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Today there are a number of evidence-based treatment options available for PTSD and the number of options will continue to grow as research accumulates. The most recent clinical practice guidelines for PTSD have found that trauma-focused treatments are the most effective, but there are also effective medications and non-trauma-focused options with strong support (Hamblen et al, 2019).  Guidelines provide consumers with a variety of choices but most lack recommendations on which treatment to try first. A few of the guidelines recommend trauma-focused psychotherapy over medications, but none distinguish between treatments rated at the same level. First-line treatments differ with respect to how they work, what they require of the patient, and their risk and benefit profiles.  Individual patients, therefore, may have unique perspectives on which treatments are most and least desirable.  Patient preference is cited as an important consideration in determining which treatment a patient should receive, especially when all options have demonstrated similar clinical effect.  But what do we know about how patients determine their preference? And does it matter how the information is presented? 
We surveyed 301 adults (half were Veterans, two-thirds were male) with PTSD symptoms.  All respondents had experienced at least one traumatic event and screened positive for PTSD on the Primary Care PTSD Screen. We asked each participant to rate their preferences for five different first-line PTSD treatments. Treatments were selected based on their inclusion on the 2010 VA/DoD Guidelines for Management of PTSD: Cognitive Processing Therapy (CPT), Prolonged Exposure (PE), Eye Movement Desensitization and Reprocessing (EMDR), Stress Inoculation Training (SIT), and medications from two antidepressant classes: selective serotonin reuptake inhibitors (SSRIs) and serotonin norepinephrine reuptake inhibitors (SNRIs).  We presented the information in two different formats, either as sequential text descriptions or in a side-by-side comparison chart (Harik et al., 2020).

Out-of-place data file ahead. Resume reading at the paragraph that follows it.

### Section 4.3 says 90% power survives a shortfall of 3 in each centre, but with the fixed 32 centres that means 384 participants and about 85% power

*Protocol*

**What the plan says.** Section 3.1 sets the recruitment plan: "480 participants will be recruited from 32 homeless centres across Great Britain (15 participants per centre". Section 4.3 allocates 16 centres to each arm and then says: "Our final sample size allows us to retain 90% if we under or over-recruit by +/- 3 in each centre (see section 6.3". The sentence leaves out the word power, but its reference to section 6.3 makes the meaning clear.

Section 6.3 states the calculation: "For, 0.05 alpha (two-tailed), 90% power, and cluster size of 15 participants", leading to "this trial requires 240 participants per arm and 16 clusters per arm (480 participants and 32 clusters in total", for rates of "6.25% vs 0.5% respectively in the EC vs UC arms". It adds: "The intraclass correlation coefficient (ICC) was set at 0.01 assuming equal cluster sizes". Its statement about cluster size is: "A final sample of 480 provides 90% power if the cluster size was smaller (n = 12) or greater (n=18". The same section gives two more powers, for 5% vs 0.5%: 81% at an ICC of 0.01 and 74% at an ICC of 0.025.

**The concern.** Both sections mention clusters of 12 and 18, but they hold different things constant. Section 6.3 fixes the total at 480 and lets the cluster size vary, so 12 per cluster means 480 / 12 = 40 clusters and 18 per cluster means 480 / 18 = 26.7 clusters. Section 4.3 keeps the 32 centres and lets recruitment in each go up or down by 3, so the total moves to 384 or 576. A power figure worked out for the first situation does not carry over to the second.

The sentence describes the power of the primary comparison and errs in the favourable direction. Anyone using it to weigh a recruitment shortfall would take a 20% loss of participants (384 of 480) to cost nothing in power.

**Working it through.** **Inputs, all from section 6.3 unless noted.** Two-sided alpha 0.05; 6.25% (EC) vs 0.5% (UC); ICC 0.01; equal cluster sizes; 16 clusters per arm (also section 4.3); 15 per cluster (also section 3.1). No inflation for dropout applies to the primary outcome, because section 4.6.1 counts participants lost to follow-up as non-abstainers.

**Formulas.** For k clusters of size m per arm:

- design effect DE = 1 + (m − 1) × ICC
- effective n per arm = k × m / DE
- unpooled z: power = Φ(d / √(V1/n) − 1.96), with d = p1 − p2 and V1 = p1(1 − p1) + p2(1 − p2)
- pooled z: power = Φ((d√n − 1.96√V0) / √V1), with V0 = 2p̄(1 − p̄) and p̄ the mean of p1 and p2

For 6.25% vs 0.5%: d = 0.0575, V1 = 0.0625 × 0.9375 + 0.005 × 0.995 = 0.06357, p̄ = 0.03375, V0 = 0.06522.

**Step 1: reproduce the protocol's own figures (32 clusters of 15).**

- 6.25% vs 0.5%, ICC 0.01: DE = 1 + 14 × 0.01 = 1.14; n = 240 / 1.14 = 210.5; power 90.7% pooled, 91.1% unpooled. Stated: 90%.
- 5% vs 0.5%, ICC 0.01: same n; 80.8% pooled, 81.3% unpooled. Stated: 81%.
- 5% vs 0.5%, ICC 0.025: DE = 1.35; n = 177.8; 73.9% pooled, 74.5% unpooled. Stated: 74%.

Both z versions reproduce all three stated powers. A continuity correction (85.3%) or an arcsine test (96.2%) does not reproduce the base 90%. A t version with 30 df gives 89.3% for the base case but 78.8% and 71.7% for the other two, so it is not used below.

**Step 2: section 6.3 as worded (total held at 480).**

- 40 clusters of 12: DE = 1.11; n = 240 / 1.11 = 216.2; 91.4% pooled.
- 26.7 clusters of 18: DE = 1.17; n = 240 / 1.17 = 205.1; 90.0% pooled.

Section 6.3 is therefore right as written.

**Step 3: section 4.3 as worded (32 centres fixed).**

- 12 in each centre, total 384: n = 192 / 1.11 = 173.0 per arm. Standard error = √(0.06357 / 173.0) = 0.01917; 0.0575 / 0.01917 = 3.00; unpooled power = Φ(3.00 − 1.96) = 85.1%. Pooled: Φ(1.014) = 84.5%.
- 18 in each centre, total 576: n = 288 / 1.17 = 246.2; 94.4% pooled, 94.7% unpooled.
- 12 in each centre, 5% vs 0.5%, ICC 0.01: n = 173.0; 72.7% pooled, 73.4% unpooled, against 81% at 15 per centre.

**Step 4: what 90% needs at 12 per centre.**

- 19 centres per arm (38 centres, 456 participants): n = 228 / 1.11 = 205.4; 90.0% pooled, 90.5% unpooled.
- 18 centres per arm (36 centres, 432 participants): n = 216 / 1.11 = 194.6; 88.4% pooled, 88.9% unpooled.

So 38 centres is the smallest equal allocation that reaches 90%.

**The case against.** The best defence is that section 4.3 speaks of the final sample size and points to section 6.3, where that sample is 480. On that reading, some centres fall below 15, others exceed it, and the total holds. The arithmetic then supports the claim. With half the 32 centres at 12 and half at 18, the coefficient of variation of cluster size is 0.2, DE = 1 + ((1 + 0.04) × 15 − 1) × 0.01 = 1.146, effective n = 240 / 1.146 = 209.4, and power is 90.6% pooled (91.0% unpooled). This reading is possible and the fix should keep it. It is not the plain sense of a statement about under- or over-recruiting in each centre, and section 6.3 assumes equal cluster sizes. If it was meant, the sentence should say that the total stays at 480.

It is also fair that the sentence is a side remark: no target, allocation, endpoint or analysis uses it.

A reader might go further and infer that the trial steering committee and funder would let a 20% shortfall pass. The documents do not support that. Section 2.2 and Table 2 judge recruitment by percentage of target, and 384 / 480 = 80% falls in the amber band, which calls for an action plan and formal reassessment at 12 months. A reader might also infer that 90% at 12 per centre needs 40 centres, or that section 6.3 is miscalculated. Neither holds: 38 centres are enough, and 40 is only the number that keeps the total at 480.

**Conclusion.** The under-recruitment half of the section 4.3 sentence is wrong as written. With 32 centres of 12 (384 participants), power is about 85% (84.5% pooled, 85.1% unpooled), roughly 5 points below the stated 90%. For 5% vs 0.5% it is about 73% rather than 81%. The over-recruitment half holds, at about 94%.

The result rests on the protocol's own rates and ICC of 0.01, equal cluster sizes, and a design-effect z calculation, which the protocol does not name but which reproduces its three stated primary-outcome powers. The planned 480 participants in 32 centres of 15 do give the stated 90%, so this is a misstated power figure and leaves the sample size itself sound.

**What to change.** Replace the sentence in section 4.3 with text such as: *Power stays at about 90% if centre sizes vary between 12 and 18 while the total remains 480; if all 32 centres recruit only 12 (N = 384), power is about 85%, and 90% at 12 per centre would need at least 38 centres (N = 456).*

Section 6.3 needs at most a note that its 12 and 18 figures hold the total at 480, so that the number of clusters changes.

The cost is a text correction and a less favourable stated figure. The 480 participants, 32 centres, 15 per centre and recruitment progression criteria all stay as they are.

Patients Preferred Psychotherapy Over Medications

Several previous studies have shown that patients prefer psychotherapy over medications (e.g., Simiola, Neilson, Thompson, & Cook, 2015).   However, little is known about preferences between different types of psychotherapy or about how strongly patients prefer one treatment over another.  Ranking treatments does not tell us if any or all of the treatments are acceptable, it only tells us which is the most strongly preferred relative to the other options. Therefore, we asked participants about the acceptability of each treatment independently and then asked them to rank order the treatments. Among the presented choices, CPT was rated as the most acceptable and was also selected as the most common first choice.  Medications were rated as least acceptable, with 29% of respondents saying they would “definitely not” try medications, and they were most often ranked last. A large proportion of participants stated that they would “definitely” or “probably” try each of the other psychotherapy options (CPT, PE, SIT and EMDR).

Format Can Influence Preference

Little is known about the impact of information format on preferences. For the most part, viewing the information as text or in the side-by-side chart had little effect on patient preference.  The exceptions were for PE and medications.  People who viewed the chart led to more favorable ratings of PE, assigning it a higher rank to PE, and stating more frequently that they might try PE, than those who read sequential text descriptions. For medications, viewing information in a chart format led to more moderate ratings for tolerability.  Presumably, the chart format allowed participants to compare specific details of the treatment side-by-side with the other treatment options. This may have helped them to more accurately compare treatments than in the sequential format in which they may have had difficulty with cross comparison due to recall and ordering effects (Feldman-Stewart, Chammas, Hayter, Pater, Mackillop, 1996).